According to the Mishna (52a) if the noise from digging frightens an animal into falling into a bor (a pit or hole in the public domain) the person who is responsible for the bor will be held liable for damage to the animal. Sudden, surprising noises can affect people and cause them to lose their balance and fall. This is certainly true of an animal which likely will react to an unexpected noise that emanates from a place that it cannot see, causing it to fall into the bor. While most of the commentaries suggest that the digger is inside the bor and the noise emanates from the hole that the animal fell into, Rabbenu Hananel says that it can be someone who is doing work in a nearby area, whose actions disturb the animal.
The Gemara questions this ruling, suggesting that the individual who made the noise while digging is at fault, so the person who is responsible for the bor should not be held liable. It should be noted that the Gemara is not suggesting that the person who made the noise should be obligated to pay damages, since he is only involved on the level of gerama – he did not come into contact with the animal and is only indirectly involved.
In the Gemara, Rav Shimi bar Ashi identifies this ruling with Rabbi Natan who believes that in the event that restitution cannot be made from another source, the individual who is responsible for the bor will always be held liable, given his negligence in placing this stumbling block in the public thoroughfare.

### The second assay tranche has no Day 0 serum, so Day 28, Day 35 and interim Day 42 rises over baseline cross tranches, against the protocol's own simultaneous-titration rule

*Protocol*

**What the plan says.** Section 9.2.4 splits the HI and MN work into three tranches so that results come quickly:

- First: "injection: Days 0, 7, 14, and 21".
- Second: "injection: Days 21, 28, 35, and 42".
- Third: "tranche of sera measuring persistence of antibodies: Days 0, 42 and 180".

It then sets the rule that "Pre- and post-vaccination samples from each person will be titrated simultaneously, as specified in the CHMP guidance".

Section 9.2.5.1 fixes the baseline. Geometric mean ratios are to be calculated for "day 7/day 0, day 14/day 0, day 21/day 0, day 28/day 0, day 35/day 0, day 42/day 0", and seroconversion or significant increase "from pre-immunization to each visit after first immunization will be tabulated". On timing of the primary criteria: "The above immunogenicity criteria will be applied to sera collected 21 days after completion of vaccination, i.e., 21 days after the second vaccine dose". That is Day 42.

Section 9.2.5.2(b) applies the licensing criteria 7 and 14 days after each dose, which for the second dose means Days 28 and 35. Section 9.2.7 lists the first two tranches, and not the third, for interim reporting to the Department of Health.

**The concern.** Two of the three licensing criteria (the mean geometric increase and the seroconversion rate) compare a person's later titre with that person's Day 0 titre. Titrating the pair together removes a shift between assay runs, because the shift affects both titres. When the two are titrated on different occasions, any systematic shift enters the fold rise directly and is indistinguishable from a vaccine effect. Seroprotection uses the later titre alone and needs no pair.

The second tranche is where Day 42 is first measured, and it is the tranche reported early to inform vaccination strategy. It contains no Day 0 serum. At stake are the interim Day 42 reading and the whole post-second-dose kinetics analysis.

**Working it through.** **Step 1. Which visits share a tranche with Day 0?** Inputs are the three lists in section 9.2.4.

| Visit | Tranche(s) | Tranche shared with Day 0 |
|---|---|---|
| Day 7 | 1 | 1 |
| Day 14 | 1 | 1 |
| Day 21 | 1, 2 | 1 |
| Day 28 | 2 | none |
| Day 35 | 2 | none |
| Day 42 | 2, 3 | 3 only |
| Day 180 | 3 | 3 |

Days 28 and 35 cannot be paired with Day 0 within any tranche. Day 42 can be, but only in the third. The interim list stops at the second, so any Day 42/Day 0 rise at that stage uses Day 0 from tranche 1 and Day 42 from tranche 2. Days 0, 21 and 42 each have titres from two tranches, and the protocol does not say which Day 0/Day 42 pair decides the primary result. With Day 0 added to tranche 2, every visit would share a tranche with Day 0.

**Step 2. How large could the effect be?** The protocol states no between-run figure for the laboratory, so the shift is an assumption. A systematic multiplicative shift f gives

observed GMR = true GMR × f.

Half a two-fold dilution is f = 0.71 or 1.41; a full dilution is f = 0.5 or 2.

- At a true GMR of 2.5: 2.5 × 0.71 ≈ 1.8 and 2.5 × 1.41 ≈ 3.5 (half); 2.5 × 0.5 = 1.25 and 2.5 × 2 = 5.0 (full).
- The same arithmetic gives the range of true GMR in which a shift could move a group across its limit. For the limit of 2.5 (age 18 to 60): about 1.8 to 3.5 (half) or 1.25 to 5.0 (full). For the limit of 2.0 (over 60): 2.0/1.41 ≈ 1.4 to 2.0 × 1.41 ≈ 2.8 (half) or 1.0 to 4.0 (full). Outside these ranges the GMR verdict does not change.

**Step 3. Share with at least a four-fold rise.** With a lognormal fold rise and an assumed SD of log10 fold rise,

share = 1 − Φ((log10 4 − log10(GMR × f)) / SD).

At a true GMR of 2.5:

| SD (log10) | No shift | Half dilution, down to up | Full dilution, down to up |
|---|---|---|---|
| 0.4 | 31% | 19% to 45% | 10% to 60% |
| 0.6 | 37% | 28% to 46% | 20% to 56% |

The source for Rabbi Natan is a baraita that discusses a case where an ox pushed another ox into a bor, where the Tanna Kamma believes that only the ox will have to pay – according to most commentaries he will pay only half damages, since from his perspective he had a partner in the damage – and the owner of the bor will be free of any payment since the ox did not “fall;” it was pushed. Rabbi Natan rules that the owner of the bor must pay his half, since he was irresponsible in creating the bor and not covering it properly.